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The classes in Classroom of the Elite have a very distinct divide between the quality of their students. If, as a school, your objective is to educate and send out the best of the best into the world, why would a class of obvious delinquents even exist? It’s actually quite simple.

[Note: This article contains spoilers for Classroom of the Elite.]

In Classroom of the Elite, each class is designated a letter from A to D depending on their overall performance. The better the test scores and general attitude of the students, the more Class Points the class will receive. The total Class Points serve as a ranking system with A Class being the best and receiving the most Class Points and D Class being the worst and receiving the least. If, for any reason, a class manages to outperform and earn more Class Points than a higher ranking class, the class rankings change as well as the letter designation.

This much makes sense in the capitalist competitive sense. However, the classes were already each given a letter designation before their first actual evaluation. And indeed, after the initial evaluation, there was no change of letters. That means up until the first evaluation, each class performed exactly as was expected.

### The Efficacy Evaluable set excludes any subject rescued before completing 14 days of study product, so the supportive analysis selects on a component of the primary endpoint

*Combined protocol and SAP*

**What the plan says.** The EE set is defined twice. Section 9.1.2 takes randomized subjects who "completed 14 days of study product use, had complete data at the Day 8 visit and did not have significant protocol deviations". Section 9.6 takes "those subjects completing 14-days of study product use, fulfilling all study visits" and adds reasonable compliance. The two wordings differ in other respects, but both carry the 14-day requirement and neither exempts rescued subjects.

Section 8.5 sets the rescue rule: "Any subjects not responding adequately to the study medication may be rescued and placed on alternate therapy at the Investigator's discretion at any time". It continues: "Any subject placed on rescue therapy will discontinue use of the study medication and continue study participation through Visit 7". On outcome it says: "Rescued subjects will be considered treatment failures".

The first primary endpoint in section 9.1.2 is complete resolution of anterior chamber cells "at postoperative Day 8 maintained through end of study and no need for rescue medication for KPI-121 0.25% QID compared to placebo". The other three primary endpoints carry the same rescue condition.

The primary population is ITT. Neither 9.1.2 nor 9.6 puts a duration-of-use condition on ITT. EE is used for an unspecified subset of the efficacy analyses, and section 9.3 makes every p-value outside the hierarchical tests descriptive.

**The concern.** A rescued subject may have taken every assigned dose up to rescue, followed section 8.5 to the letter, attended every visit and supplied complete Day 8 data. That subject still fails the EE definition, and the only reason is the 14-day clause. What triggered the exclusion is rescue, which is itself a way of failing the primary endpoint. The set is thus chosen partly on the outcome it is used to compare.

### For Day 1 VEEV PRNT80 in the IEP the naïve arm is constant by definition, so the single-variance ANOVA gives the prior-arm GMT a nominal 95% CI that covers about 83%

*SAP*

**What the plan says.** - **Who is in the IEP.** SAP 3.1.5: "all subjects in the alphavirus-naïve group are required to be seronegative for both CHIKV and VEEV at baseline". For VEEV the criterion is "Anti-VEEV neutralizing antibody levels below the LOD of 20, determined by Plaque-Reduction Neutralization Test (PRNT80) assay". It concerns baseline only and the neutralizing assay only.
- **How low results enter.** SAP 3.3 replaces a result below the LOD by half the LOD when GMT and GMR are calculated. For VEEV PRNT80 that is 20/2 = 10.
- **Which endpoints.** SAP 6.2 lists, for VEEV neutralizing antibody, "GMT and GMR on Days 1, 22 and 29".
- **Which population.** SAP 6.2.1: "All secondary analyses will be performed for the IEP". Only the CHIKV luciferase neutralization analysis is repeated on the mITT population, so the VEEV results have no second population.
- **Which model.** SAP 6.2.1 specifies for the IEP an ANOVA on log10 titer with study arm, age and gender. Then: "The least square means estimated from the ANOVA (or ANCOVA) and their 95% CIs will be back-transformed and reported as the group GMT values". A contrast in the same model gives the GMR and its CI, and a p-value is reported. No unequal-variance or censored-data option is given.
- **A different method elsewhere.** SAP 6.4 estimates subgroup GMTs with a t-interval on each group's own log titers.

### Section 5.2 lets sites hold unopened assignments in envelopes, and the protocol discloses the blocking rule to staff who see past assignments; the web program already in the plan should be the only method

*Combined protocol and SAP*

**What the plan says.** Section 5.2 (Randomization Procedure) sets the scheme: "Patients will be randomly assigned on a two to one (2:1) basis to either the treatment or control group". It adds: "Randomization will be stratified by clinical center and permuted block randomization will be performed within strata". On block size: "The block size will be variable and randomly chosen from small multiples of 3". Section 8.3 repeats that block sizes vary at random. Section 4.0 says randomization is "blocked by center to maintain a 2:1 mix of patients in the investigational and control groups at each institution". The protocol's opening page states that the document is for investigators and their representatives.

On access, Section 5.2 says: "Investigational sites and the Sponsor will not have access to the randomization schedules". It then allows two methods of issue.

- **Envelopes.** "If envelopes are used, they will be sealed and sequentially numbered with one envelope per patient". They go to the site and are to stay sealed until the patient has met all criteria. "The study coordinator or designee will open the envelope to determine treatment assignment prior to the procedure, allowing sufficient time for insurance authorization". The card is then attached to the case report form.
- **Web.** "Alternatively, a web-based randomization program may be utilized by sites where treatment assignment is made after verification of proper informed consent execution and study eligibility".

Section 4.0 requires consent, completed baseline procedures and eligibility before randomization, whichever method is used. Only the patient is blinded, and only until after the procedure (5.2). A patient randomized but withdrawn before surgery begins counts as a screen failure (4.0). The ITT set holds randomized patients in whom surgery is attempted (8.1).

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The Tokyo Metropolitan Advanced Nurturing High School in the anime is one of the country’s best schools—boasting a near 100% rate of students either going on to higher education after graduation or directly entering the workforce. It is highly likely that entry into the school involves an entry exam of some sorts to test the students’ abilities (like most high schools in the real world Japan). And, of course, if there is an entrance exam, it would stand to reason that it is possible to flunk it.

As it turns out, Class D is full of sub-par students. Take Ken Sudou, for example. He is an excellent athlete, but is constantly getting into fights. Heck, his classmate had to literally bribe the teacher to raise his test score high enough to avoid getting expelled for failing grades. For such a prestigious school, you’d think they wouldn’t even have let such an obvious problem student in in the first place. The only reason to let his in is because his problematical nature was the point. He, like the rest of Class D, was never meant to succeed in the first place.

We can see the quality of the students in each class. Students in Class A are the crème de la crème. The alphas. Flawless, ideal, and destined for greatness. Students in Class B are the ones who just barely didn’t make the cut into Class A. They’re diamonds with slight imperfections. Students in Class C are capable, but have underlying issues that could be seen as problematic.

And then there’s Class D. Everyone in Class D has some kind of major flaw, be it blatant or hidden. The main character, Kiyotaka Ayanokouji, is extremely capable, both physically and mentally, yet purposely lowers his own performance and attempts to blend into the crowd. The heroine, Suzune Horikita, has a massive superiority complex. The kind and friendly Kikyou Kushida hides a sadistic and manipulative personality under her cheerful exterior.